These two authors contributed equally to this work.
Antibodies to flagellin indicate reactivity to bacterial antigens in IBS patients
Article first published online: 6 AUG 2008
© 2008 The Authors. Journal compilation © 2008 Blackwell Publishing Ltd
Neurogastroenterology & Motility
Volume 20, Issue 10, pages 1110–1118, October 2008
How to Cite
Schoepfer, A. M., Schaffer, T., Seibold-schmid, B., Müller, S. and Seibold, F. (2008), Antibodies to flagellin indicate reactivity to bacterial antigens in IBS patients. Neurogastroenterology & Motility, 20: 1110–1118. doi: 10.1111/j.1365-2982.2008.01166.x
Parts of the results were presented in abstract form (poster) at DDW 2007 in Washington DC, May 23.
- Issue published online: 15 SEP 2008
- Article first published online: 6 AUG 2008
- Received: 2 March 2008 Accepted for publication: 26 May 2008
- anti-Saccharomyces cerevisiae antibodies;
- irritable bowel syndrome;
- mucosal inflammation;
- perinuclear antineutrophil cytoplasmatic antibodies;
- postinfectious irritable bowel syndrome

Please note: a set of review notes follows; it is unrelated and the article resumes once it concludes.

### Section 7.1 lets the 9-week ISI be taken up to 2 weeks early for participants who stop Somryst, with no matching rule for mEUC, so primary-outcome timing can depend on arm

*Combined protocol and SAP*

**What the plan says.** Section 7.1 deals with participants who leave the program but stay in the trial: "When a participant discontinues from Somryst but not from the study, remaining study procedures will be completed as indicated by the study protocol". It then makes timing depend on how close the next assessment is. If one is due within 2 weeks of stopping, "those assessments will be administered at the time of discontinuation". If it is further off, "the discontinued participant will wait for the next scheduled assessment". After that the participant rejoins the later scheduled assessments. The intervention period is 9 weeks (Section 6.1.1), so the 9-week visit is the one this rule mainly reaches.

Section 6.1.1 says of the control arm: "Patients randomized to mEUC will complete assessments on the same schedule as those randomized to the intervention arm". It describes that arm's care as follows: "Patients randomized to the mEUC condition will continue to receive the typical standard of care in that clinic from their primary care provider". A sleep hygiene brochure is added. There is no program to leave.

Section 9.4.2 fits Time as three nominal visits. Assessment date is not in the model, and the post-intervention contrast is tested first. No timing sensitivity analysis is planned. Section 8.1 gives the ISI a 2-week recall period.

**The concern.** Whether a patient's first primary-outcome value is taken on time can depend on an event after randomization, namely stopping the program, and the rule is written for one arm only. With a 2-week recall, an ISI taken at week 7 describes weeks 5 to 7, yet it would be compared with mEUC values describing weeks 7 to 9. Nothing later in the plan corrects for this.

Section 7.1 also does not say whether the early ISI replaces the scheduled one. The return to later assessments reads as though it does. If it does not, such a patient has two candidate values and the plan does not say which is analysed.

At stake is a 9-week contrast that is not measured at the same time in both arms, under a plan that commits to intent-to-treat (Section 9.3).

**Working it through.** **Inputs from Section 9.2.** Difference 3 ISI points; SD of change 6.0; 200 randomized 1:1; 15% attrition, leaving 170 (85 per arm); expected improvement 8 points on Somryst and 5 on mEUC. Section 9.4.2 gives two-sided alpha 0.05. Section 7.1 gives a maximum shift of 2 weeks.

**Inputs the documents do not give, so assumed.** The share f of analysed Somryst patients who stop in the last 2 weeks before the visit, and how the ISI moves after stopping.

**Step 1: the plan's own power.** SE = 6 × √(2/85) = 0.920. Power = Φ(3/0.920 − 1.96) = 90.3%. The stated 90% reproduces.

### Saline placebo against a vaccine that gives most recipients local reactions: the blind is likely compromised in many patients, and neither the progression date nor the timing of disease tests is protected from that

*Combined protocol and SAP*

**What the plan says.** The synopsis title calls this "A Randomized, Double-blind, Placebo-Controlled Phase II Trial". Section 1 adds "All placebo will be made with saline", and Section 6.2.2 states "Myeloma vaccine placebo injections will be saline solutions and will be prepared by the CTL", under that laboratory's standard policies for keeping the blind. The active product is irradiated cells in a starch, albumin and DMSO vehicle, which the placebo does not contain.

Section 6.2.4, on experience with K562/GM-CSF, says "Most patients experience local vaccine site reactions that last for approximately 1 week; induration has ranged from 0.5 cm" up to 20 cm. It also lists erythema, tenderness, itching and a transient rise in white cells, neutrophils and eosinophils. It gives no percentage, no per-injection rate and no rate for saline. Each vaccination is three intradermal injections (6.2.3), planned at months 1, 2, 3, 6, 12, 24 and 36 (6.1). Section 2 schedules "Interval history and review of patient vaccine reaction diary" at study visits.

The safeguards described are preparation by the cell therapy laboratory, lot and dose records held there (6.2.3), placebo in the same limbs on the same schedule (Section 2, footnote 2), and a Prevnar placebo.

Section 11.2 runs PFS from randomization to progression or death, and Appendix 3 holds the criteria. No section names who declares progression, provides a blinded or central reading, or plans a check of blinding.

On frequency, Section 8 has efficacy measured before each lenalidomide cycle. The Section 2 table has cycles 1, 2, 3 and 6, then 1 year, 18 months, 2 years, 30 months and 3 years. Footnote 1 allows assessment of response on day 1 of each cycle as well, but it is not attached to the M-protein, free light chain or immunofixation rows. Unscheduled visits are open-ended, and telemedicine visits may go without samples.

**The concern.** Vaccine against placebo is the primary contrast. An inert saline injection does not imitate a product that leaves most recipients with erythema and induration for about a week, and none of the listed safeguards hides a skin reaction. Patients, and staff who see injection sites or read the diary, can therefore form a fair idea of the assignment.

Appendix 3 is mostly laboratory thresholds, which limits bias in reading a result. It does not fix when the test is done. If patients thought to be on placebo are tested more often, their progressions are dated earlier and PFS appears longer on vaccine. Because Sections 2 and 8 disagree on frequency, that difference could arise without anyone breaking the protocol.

Abstract One of the several possible causes of irritable bowel syndrome (IBS) is thought to be low-grade mucosal inflammation. Flagellin, the primary structural component of bacterial flagellae, was shown in inflammatory bowel disease patients to activate the innate and adaptive immunity. It has not yet been conclusively established if IBS patients show reactivity to luminal antigens. In 266 patients [112 IBS, 61 Crohn’s disease (CD), 50 ulcerative colitis (UC) and 43 healthy controls (HC)], we measured antibodies to flagellin (FAB, types A4-Fla2 and Fla-X), anti-Saccharomyces cerevisiae antibodies (ASCA) (both ELISA), antipancreas antibodies (PAB) and perinuclear antineutrophil cytoplasmatic antibodies (p-ANCA) (both IF). All IBS patients had normal fecal calprotectin (mean 21 μg mL−1, SD 6.6) and fulfilled the ROME II criteria. Frequencies of antibodies in patients with IBS, CD, UC and HC, respectively, are as follows (in per cent): antibodies against A4-Fla2: 29/48/8/7; antibodies against Fla-X: 26/52/10/7; ASCA: 6/59/0/2; p-ANCA: 0/10/52/0; and PAB: 0/28/0/0. Antibodies against A4-Fla2 and Fla-X were significantly more frequent in IBS patients than in HC (P = 0.004 and P = 0.009). Antibodies to A4-Fla2 and Fla-X were significantly more frequent in IBS patients with antecedent gastroenteritis compared to non-postinfectious IBS patients (P = 0.002 and P = 0.012). In contrast to ASCA, PAB and p-ANCA, antibodies against A4-Fla2 and Fla-X were found significantly more often in IBS patients, particularly in those with postinfectious IBS, compared to HC. This observation supports the concept that immune reactivity to luminal antigens has a putative role in the development of IBS, at least in a subset of patients.